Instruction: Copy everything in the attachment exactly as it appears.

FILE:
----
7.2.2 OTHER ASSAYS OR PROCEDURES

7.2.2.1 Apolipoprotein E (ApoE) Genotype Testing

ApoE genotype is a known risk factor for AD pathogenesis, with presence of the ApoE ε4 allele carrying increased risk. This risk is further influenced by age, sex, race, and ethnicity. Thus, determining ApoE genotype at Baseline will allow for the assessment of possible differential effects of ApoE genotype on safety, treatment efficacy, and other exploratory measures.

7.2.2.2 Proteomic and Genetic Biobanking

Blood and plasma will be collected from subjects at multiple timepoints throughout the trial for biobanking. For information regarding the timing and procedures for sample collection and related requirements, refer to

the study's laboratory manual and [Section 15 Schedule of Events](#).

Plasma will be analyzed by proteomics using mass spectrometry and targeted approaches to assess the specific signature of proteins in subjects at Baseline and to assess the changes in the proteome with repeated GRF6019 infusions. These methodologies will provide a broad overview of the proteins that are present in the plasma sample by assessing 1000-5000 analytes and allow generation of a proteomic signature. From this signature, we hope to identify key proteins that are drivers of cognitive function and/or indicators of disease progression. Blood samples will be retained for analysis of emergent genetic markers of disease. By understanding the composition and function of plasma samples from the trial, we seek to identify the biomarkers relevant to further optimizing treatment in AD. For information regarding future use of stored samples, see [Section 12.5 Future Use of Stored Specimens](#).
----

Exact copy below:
7.2.2 OTHER ASSAYS OR PROCEDURES

7.2.2.1 Apolipoprotein E (ApoE) Genotype Testing

ApoE genotype is a known risk factor for AD pathogenesis, with presence of the ApoE ε4 allele carrying increased risk. This risk is further influenced by age, sex, race, and ethnicity. Thus, determining ApoE genotype at Baseline will allow for the assessment of possible differential effects of ApoE genotype on safety, treatment efficacy, and other exploratory measures.

7.2.2.2 Proteomic and Genetic Biobanking

Blood and plasma will be collected from subjects at multiple timepoints throughout the trial for biobanking. For information regarding the timing and procedures for sample collection and related requirements, refer to

the study's laboratory manual and [Section 15 Schedule of Events](#).

Plasma will be analyzed by proteomics using mass spectrometry and targeted approaches to assess the specific signature of proteins in subjects at Baseline and to assess the changes in the proteome with repeated GRF6019 infusions. These methodologies will provide a broad overview of the proteins that are present in the plasma sample by assessing 1000-5000 analytes and allow generation of a proteomic signature. From this signature, we hope to identify key proteins that are drivers of cognitive function and/or indicators of disease progression. Blood samples will be retained for analysis of emergent genetic markers of disease. By understanding the composition and function of plasma samples from the trial, we seek to identify the biomarkers relevant to further optimizing treatment in AD. For information regarding future use of stored samples, see [Section 12.5 Future Use of Stored Specimens](#).